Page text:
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Show me some tilt shift photos!

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Thread started 25 Jun 2004 (Friday) 11:39   
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RbnDave
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Hey, does anyone on this forum use the Canon tilt shift lenses? I would really like to see some examples. Tilt shift seems like a great solution for landscape photographers. I am kicking around the idea of getting a 24mm TS, but I heard rumors Canon will be coming out with a 17mm TS lens. I am using a 10D so obviously wider is better for me.

Show me some photos.

Thanks

Dave

Post #1, Jun 25, 2004 11:39:02


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Scottes
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A few here:
http://www.luminous-landscape.com ...ies/southwest/gc-il.shtmlexternal link

One here - the stripe in the road:
http://www.luminous-landscape.com/reviews/​cameras/35mm.shtmlexternal link

Post #2, Jun 25, 2004 11:50:59


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PacAce
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I don't know. Tilt-shift may be great for correcting the perspective distortion of tall buildings but on landscapes, it makes them look so unnatural and/or diminishes the "grandness" of such sights are a high waterfall or a deep canyon. Or maybe it's just me. :)

Post #3, Jun 25, 2004 15:33:11


...Leo

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KennyG
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A friend of mine uses TS lenses for photographing luxury cars for luxury magazines. I'll see if he can let me have some samples to post.

They are best known for architectural photography, but they are also used a lot in what may be called 'large product' shots, such as cars and boats where there is also a need to correct perspective.

Post #4, Jun 25, 2004 16:34:51


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Scottes
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[QUOTE="PacAce"]

Scottes wrote:
I don't know. Tilt-shift may be great for correcting the perspective distortion of tall buildings but on landscapes, it makes them look so unnatural and/or diminishes the "grandness" of such sights are a high waterfall or a deep canyon. Or maybe it's just me. :)

http://www.luminous-landscape.com/tutorial​s/perspective.shtmlexternal link

Post #5, Jun 25, 2004 17:48:43


You can take my 100-400 L away when you pry it from my cold, dead fingers.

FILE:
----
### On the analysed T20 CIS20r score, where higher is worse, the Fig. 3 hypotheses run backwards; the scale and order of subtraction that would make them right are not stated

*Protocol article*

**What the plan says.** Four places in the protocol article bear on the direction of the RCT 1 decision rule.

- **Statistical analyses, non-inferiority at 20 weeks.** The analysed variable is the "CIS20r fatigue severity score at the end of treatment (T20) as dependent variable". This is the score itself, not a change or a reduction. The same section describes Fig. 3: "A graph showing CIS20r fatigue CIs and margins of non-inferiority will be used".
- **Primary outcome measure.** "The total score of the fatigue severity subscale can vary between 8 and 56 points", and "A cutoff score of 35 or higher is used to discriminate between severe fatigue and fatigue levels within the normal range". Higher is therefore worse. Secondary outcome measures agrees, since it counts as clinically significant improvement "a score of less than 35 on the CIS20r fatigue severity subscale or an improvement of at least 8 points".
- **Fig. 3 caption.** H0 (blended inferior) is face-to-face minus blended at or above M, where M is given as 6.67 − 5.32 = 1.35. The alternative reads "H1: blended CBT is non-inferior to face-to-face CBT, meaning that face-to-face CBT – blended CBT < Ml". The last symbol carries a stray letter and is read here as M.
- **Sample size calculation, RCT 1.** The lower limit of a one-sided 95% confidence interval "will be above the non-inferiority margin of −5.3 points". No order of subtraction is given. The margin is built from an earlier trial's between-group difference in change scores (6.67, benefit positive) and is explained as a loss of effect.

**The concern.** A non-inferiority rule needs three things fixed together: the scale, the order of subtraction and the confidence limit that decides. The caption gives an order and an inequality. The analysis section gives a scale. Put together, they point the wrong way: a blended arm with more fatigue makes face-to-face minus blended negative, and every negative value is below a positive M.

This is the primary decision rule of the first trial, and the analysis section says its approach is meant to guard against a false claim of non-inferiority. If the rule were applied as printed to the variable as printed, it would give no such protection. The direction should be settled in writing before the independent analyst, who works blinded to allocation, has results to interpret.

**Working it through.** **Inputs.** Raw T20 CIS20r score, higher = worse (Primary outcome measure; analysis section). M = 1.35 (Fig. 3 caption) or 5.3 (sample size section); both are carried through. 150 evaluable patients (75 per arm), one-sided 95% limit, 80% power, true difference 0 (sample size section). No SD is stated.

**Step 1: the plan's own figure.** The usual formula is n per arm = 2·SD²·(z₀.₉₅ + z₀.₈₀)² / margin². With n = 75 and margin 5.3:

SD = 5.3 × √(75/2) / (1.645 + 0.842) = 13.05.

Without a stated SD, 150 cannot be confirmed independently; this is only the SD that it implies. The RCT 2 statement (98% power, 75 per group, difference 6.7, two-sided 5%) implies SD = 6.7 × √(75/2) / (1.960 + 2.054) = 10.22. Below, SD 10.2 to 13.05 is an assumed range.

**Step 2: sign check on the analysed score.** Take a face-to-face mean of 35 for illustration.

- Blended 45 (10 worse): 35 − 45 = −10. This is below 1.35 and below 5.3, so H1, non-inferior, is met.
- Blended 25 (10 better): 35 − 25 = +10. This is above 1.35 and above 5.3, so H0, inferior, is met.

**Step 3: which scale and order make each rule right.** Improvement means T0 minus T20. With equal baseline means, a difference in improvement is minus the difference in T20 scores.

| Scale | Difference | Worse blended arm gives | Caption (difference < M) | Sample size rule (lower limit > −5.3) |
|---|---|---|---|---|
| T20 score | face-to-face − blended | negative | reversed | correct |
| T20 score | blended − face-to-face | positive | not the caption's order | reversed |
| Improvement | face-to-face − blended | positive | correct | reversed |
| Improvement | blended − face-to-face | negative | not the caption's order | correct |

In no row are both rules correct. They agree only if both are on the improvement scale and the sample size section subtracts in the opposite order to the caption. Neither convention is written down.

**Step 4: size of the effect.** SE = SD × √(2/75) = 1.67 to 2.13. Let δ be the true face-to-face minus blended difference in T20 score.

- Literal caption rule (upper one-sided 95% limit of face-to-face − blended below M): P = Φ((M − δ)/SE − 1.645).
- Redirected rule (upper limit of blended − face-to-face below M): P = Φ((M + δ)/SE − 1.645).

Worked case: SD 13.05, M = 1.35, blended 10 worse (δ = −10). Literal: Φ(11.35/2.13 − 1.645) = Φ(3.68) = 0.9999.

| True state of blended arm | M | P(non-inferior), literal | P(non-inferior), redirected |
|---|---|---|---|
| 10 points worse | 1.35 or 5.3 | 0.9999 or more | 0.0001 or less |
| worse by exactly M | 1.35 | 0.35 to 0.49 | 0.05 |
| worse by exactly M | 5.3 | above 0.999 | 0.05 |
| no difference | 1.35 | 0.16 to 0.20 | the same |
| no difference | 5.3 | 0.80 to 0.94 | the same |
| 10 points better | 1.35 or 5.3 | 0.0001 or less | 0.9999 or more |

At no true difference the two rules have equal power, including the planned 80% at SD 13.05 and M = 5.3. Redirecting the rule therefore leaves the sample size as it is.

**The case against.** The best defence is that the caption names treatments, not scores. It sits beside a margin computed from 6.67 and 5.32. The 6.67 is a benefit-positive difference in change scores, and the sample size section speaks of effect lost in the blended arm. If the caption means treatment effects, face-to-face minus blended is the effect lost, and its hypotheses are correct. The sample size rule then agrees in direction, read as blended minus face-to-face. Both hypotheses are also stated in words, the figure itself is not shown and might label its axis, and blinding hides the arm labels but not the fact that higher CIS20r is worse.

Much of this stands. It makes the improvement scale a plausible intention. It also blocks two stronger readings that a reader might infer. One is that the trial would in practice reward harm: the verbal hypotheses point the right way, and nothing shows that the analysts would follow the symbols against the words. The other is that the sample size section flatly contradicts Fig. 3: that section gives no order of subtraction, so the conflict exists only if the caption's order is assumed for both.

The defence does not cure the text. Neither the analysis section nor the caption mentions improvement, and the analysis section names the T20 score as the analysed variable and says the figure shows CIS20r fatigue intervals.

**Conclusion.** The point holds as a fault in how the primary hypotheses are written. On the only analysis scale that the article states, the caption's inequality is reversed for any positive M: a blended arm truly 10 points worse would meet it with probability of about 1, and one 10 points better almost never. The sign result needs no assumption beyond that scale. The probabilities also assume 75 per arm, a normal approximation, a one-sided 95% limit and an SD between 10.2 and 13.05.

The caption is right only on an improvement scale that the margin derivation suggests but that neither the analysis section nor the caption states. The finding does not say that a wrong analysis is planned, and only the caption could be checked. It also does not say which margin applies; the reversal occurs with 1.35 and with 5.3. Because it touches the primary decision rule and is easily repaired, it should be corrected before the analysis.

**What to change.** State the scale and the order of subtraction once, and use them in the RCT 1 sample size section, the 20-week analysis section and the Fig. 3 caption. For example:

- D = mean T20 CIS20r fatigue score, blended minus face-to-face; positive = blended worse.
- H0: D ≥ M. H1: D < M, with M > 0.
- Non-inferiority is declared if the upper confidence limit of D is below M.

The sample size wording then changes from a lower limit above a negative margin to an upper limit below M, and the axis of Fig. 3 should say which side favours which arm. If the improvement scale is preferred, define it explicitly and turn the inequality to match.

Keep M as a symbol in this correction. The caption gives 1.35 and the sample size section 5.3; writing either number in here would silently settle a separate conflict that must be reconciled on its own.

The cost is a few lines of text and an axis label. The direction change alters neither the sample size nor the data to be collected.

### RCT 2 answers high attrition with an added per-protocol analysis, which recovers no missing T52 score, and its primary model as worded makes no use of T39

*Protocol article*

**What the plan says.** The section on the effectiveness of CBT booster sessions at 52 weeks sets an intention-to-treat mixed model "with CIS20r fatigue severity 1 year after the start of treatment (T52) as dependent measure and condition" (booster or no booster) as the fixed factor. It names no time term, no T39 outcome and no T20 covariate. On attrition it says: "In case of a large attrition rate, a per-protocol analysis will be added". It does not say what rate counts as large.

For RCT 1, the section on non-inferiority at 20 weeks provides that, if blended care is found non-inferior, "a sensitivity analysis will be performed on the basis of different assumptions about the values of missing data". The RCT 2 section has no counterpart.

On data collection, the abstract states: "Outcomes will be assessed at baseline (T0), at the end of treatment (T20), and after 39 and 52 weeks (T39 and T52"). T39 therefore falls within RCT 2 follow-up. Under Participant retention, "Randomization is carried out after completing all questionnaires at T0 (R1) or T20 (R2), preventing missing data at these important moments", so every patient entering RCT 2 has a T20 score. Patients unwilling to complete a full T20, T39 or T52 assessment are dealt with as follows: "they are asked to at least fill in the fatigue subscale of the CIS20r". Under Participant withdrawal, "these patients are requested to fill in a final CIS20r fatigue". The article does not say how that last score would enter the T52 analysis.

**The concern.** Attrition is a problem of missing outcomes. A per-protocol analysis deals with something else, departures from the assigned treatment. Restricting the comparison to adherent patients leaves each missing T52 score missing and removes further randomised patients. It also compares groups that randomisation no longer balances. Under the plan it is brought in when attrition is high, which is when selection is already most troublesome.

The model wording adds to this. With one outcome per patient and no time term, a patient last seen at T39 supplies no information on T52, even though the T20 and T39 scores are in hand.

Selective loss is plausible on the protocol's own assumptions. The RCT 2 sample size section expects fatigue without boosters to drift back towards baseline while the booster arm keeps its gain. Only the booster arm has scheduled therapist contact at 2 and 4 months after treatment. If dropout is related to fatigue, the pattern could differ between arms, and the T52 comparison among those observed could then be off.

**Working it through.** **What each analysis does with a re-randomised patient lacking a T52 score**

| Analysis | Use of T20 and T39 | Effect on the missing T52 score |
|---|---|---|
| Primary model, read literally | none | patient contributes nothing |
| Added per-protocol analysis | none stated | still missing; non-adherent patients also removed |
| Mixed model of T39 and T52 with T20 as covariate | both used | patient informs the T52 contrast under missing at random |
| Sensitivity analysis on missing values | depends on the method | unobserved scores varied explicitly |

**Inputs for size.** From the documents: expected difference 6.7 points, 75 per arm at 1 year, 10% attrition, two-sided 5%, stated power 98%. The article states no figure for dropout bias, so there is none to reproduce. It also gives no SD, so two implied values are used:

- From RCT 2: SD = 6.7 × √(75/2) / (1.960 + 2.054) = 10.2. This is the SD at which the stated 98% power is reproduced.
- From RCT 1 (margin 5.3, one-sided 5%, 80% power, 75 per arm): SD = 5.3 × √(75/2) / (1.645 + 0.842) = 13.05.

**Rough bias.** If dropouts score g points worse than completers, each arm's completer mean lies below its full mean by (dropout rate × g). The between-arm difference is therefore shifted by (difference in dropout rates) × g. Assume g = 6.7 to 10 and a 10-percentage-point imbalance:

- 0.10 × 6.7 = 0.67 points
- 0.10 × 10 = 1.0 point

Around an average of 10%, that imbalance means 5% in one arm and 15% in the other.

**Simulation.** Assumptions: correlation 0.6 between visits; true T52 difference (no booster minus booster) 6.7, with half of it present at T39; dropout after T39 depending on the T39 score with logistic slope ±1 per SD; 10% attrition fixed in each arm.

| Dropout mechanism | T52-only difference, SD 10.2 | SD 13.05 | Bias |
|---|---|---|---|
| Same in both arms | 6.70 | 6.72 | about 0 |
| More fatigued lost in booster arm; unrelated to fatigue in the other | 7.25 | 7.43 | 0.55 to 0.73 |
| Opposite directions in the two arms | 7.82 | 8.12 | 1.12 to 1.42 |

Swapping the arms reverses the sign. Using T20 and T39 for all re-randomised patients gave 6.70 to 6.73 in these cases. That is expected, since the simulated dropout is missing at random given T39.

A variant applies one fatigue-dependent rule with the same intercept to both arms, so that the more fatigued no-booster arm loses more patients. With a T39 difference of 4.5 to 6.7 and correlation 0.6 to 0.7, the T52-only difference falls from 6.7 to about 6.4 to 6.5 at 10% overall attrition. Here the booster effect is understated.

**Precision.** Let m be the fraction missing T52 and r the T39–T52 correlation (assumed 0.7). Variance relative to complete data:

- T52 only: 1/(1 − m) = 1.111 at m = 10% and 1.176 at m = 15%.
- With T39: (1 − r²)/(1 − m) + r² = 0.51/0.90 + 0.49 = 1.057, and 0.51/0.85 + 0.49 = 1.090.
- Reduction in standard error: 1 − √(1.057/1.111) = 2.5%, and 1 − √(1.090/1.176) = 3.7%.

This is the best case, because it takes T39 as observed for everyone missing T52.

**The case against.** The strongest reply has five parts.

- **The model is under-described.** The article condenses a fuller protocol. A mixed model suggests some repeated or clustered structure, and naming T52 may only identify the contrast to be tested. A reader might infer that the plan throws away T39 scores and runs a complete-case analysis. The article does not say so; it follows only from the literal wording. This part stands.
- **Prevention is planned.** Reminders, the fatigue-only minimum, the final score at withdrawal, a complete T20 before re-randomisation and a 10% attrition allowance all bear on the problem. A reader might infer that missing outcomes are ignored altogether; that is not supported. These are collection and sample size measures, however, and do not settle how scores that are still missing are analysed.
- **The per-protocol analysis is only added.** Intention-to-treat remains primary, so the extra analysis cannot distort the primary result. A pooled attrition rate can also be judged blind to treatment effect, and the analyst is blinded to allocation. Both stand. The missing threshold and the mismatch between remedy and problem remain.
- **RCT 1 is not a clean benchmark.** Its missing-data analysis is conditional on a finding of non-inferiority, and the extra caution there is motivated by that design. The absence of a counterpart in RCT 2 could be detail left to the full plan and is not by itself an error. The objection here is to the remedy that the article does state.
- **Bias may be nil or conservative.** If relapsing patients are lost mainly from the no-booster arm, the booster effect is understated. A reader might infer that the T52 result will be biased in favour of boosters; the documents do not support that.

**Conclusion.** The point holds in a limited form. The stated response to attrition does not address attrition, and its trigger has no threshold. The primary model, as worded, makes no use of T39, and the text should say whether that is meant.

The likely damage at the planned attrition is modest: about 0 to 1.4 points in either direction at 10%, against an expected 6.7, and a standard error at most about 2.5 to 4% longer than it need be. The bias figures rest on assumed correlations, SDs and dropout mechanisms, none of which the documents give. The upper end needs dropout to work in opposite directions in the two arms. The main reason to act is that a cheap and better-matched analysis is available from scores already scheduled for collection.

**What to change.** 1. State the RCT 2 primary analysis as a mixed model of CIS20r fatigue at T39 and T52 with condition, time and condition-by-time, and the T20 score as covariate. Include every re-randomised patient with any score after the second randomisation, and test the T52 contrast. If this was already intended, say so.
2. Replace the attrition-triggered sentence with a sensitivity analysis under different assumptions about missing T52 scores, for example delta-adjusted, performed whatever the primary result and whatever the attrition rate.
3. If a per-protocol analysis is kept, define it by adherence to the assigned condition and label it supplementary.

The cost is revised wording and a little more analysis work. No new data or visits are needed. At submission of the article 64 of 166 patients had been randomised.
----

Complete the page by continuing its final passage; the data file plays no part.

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RbnDave
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Thanks for the info guys. I don't plan on doing on large product shots or architectual photography so maybe I don't need a tilt shift. I did see some cool tilt shift photos in a landscape photography book. The example they used was a picture of a meadow and mountains in the distance. The entire photo was in focus from front to back. It was really impressive. I thought maybe a tilt shift would help me get sharper large prints of landscapes. I am not to keen on doing a bunch of geometery calculations so maybe I should steer clear of TS?

Anyone hear anything about a 17mm TS from Canon?

Dave

Post #6, Jun 25, 2004 20:21:25


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c0ntr0lz
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wow kool i was wondering about these also

thanks for the info guys

Post #7, Jun 25, 2004 20:38:42


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Andy_T
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RbnDave wrote:
I did see some cool tilt shift photos in a landscape photography book. The example they used was a picture of a meadow and mountains in the distance. The entire photo was in focus from front to back. It was really impressive. I thought maybe a tilt shift would help me get sharper large prints of landscapes
Dave

From what I recall from my photography books (meaning: I haven't tried it myself), if you use a tripod and f/16 or f/32, this should also help you to get much of the picture in focus.

Best regards,
Andy

Post #8, Jun 26, 2004 06:27:32


some cameras, some lenses,
and still a lot of things to learn...
(so post processing examples on my images are welcome :D)
If you like the forum, vote for it where it really counts!
CLICK here for the EOS FAQ
CLICK here for the Post Processing FAQ
CLICK here to understand a bit more about BOKEH

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DaveG
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PacAce wrote: